Exercise your right

Written by: Abigail Chaff

I always felt like I was too cool to vote. I was above the discussions and the arguments that come along with a presidential campaign. How is anyone supposed to choose a leader when, more often than not, each option is terrible?

Does anyone tell the truth anymore? Is any debate really about the issues, or is it about who can best passive-aggressively put down the other? How many truly amazing candidates are out there that we will never know about because they do not have the millions of dollars it takes to fund a campaign?

Presidential elections aren’t about what’s best for the country; they are about who looks the best in a suit, and who commands the most attention with the least threatening pointed finger.

This time around, I wanted to show my disgust with the United States by abstaining from voting. I was not going to be some bigoted American voting for the fattest cat to run our country even further into the ground. In the back of my head, I could hear the words of Thoreau ringing loud and proud:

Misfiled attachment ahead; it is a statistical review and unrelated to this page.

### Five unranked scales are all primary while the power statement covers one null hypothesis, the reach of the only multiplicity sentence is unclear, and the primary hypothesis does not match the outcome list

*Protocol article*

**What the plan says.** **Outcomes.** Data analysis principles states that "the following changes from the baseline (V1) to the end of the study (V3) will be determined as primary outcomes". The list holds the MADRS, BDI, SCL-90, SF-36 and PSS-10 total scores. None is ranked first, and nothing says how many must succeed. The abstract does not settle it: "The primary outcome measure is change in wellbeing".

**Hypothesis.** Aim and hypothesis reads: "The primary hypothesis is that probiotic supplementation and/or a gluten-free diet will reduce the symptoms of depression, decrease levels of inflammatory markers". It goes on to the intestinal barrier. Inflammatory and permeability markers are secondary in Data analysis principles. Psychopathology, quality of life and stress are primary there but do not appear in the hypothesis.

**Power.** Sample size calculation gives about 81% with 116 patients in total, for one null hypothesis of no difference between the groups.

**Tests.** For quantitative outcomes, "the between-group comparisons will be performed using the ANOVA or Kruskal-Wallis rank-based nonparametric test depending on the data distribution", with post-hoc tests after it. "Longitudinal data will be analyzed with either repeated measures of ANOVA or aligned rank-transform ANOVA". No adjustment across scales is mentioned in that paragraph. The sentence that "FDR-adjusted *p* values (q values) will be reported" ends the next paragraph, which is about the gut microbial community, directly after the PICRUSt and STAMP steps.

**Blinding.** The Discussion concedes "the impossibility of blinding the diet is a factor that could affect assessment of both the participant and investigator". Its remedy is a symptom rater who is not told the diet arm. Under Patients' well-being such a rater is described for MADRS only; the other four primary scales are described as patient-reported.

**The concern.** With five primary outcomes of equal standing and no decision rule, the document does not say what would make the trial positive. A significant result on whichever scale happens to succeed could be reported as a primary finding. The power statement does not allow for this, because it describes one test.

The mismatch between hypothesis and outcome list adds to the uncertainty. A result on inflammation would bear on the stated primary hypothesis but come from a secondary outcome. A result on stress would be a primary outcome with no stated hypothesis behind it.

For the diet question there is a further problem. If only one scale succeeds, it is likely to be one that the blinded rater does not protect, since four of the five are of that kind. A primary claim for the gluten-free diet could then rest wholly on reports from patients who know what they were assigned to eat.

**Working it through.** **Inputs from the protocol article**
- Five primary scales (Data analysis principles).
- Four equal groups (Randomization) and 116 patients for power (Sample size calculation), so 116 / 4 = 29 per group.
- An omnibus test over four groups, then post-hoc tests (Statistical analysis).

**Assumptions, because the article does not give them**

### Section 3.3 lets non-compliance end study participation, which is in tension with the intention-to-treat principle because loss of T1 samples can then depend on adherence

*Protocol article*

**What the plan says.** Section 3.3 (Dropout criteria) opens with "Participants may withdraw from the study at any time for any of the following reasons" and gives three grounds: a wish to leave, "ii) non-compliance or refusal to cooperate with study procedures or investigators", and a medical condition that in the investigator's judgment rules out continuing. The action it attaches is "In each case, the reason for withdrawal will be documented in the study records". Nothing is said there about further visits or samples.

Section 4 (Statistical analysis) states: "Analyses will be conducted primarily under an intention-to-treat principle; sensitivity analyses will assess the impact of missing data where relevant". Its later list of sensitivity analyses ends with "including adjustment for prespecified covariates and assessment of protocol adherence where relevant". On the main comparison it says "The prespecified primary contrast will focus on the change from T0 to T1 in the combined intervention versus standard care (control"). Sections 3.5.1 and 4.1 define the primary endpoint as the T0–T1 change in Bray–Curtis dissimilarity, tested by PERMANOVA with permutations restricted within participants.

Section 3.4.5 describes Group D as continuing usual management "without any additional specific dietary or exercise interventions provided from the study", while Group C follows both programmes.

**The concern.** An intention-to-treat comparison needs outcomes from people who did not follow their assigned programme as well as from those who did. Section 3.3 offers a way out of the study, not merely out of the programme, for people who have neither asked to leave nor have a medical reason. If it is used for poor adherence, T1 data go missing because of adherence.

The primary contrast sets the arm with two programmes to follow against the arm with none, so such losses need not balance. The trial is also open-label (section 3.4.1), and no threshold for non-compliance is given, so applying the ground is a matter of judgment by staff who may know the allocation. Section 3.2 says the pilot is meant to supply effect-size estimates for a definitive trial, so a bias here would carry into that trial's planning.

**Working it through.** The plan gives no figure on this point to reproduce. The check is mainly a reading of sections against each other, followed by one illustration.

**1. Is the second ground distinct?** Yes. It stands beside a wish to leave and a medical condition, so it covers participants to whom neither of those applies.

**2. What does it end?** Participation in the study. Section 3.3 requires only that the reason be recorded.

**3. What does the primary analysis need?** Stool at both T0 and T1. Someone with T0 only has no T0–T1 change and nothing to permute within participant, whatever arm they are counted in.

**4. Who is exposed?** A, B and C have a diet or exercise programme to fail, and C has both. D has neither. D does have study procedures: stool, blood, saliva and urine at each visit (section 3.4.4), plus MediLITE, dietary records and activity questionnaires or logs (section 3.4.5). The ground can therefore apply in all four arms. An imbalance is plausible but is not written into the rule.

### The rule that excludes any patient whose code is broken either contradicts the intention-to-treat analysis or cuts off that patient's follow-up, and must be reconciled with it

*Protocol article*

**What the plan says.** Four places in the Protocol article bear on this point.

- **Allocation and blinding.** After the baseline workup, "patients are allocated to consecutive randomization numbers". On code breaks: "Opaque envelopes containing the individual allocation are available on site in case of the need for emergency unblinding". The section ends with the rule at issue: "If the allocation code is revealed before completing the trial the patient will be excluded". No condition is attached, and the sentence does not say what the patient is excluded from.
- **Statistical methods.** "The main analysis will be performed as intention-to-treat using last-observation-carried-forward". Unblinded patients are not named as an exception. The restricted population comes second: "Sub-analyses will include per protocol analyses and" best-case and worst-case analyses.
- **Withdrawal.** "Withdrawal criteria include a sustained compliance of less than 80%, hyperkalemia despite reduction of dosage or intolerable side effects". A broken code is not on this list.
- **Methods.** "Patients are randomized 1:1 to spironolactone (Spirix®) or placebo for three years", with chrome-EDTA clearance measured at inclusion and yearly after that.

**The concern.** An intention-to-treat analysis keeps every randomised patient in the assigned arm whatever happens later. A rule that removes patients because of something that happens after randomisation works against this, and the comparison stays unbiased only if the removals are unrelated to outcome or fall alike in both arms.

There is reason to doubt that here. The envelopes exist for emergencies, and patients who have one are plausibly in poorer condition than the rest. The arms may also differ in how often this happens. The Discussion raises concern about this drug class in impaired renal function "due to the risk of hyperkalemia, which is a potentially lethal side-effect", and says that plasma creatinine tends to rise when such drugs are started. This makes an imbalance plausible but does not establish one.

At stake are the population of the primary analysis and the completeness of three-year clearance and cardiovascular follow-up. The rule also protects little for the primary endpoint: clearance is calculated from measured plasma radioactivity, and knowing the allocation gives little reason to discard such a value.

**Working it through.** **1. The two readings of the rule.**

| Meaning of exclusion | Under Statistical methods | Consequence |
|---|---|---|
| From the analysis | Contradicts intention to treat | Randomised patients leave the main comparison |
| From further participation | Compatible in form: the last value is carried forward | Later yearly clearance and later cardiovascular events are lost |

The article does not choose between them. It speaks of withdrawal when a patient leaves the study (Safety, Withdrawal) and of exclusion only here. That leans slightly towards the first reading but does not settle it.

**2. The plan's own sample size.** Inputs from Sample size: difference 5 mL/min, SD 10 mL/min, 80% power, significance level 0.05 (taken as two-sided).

“He forthwith adopts one of the candidates thus selected as the only available one, thus proving that he is himself available for any purpose of the demagogue. His vote is of no more worth than that of any unprincipled foreigner or hireling native, who may have been bought.”

If my only option was to choose the best of the worst, then I wouldn’t pick anyone at all.

But then I realized that I had it all backwards. What right have I to stand on a soapbox and rain down fire on the ideals of America if I do not partake in the single action that upholds what we, as Americans, stand for?

Our political system may be flawed, but it is all we have. Until someone on Capitol Hill wakes up and realizes that things have changed over the past 200 years since the original voting ideas were formed, and that new ideas must take hold, silently boycotting the game won’t win you anything.

So many have fought for the opportunity to be heard when once they were silenced. If you care enough to not care, realize that your one-man army isn’t getting you anywhere. After the election, which will happen whether or not you participate, don’t quote Thoreau at me and tell me that you’re above anything — all you’re above is the grave you dug for yourself.